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North Korea does not have a reputation for culinary excellence. While there is increasing choice if, say, you want to eat out in Pyongyang, it’s a long way away from the world-renowned cuisine you can find south of the DMZ.
But North Koreans like a snack too, particularly if it’s sweet and colorful or if it can be washed down with a cold beer, and domestic manufacturers have worked to create several brands of snacks to suit a variety of tastes – at least, for those that can afford them.
On a recent trip to the North, NK News was able to pick up some of these brands for, from crisps to chocolate, and tried them out for ourselves. The feedback was mixed, to say the least, from the team.
Step into any convenience store or 7/11 in the South and you’re bombarded with choices of snacks, from western brands to brightly colored domestic stuff. All this begged the question: what would South Koreans think of the more humble snacking options of their Northern compatriots?
To find out, NK News took to the streets of Seoul – more precisely, the capital’s Gwanghwamun square around lunchtime, to find the answer.
Surprisingly, many of the reactions were good. Some of our first tasters, a group of 12-year-old boys (hardly a demographic prone to turning down free candy, granted) seemed pretty thrilled at the idea of trying sweets from the North.
Having never tried North Korean sweets before, one said that he’d guess that “they’d all taste good” – a sentiment the others agreed with.
“Oh, it’s really yummy!” one exclaimed, after trying the marshmallows.
Responses were mixed on whether they thought the snacks were comparable to those you can get in the South.
“No, this is something I’ve tried for the first time,” replied one boy.
“It tastes very familiar, it’s like something I’ve tried from a store,” said another.
There was consensus, however, on North Korea’s unique take on chocolate and cookies.
“I don’t taste the chocolate,” one said.
“I think South Korean cookies taste a lot better,” another commented. “The marshmallow was quite tasty, but the cookie is not that great.”
This minor upset did not dissuade them, however: when asked whether they’d try North Korean snacks again, the answer was a resounding “yes.”
For older South Koreans, however, the snacks inspired something different: nostalgia.
“This should be put inside coffee… it’s sweet,” said Jang Yun-ok, 58 years old, trying the marshmallows. “And it tastes similar to what we used to eat when I was younger, in the 70’s and 80’s.”
“They still sell candy like this here. You can find them in stores.”
And what of the packaging?
“It’s not strange looking at all,” she said. “Looks normal.”
Some tourists were also keen to try. Anostres, Suman, and Sabine, all from Nepal but now living in Japan, had never tried North Korean snacks either, and thought that the marshmallows were “more sweet than we had in Japan.”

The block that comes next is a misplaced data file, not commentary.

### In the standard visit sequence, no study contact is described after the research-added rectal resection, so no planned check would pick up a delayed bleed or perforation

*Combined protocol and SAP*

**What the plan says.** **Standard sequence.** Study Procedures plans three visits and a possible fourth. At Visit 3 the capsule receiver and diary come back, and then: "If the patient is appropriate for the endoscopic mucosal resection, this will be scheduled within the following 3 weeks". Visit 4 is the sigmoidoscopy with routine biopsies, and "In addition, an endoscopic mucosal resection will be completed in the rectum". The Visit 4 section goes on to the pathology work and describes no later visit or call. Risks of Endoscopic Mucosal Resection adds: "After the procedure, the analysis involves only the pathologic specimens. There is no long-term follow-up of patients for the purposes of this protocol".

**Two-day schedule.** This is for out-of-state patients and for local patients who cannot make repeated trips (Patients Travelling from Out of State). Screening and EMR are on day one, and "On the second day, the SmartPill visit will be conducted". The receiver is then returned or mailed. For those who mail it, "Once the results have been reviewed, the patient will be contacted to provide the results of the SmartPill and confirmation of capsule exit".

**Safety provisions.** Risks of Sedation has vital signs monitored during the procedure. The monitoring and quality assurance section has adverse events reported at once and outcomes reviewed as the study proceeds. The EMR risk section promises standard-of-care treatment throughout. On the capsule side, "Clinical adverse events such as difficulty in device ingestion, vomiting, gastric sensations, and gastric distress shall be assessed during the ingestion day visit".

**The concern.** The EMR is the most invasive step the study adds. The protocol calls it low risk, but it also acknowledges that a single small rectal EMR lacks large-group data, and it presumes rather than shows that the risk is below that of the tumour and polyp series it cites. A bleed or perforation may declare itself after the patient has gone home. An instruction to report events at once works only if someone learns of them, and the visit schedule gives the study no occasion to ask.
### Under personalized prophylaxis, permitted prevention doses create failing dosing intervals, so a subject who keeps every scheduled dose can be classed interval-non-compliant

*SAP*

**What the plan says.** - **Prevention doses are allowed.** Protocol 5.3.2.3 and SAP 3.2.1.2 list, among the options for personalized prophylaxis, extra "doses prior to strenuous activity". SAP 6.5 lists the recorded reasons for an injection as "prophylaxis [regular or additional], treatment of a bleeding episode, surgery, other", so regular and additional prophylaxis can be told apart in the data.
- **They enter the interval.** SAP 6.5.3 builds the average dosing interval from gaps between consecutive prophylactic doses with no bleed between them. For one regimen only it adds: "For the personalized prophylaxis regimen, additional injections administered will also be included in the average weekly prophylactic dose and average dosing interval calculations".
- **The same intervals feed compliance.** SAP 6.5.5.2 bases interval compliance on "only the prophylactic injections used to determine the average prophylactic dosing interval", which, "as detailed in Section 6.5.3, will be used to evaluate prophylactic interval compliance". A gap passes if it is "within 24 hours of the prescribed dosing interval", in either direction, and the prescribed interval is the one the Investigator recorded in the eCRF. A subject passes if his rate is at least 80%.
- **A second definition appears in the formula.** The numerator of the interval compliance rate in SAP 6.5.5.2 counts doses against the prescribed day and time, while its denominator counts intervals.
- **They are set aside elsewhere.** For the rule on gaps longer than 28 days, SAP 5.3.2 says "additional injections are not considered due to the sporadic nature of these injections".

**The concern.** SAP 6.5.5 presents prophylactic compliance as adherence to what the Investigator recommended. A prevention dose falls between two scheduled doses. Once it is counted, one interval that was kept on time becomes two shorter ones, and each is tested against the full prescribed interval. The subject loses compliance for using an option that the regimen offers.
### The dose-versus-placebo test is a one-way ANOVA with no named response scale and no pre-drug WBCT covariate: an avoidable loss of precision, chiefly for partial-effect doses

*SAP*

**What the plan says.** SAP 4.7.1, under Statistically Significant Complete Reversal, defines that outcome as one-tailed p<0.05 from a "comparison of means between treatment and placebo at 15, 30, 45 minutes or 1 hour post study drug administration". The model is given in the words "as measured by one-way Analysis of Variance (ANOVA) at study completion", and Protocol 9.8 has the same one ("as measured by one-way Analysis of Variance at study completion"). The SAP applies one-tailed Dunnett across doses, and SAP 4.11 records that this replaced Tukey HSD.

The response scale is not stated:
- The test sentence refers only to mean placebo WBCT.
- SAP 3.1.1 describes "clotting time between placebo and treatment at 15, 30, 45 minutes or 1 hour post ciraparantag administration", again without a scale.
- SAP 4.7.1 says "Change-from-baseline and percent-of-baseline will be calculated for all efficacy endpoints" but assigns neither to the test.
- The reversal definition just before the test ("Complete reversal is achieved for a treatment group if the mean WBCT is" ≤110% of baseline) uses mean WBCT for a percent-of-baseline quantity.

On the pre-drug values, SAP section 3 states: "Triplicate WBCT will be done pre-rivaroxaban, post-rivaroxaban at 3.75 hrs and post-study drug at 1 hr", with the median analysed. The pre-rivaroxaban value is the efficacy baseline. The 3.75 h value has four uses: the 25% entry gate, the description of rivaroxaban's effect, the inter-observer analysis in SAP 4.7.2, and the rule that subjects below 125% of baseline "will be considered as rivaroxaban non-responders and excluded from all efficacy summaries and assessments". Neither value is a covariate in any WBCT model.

The DPRK “Vegetable Crisps” were a big hit, too.
“Unique!” one said. “It’s very good, if I had a beer I think these would be perfect. Looks good!”
Not everyone was so enthusiastic. One 11-year-old boy approached our plate of options and quickly grabbed a marshmallow, before concluding that it “tastes alright but it has both bitter and sweet tastes to it.”
When asked if he wanted to try others, the response was a swift: “no.”
This was the conclusion that an 8-year-old girl shared.
“It tastes different from what I’ve tried before,” she said after trying the North Korean marshmallows.
She preferred a similar South Korean brand, though.
“I think the other one tasted better,” she said, adding that she thought the packaging was “pretty.”
Not everyone was quite so critical of North Korea’s snack offering. A visitor from Canada, for example, a 23-year-old intern with UNICEF – was pretty thrilled with the vegetable crisps.
“I really like the crackers, there’s a little bit of salt, it’s seasoned quite well but it tastes like rice crackers a little bit,” she said, saying that the snack would be perfect anju (a Korean word for food best consumed with alcohol).
“I think these could totally make it big in Korea,” she said. “It’s really good.”
Judging from the assessment on the street of Seoul, it might be a while before any North Korean snack makes it big south of the DMZ: responses ranged from thrilled with the novelty of the food’s origins to unimpressed with its inability to match its southern counterparts.
That being said, if Jang Yun-ok’s nostalgia is anything to go by, there may be North Koreans, in a unified Korea decades from now, who long for some vegetable crisps or peach milk candy when hunger strikes.
Christina Lee, Damin Jung, Oliver Hotham, Sophie Lamotte, and Vincent Choi contributed to this report
All images credit to NK News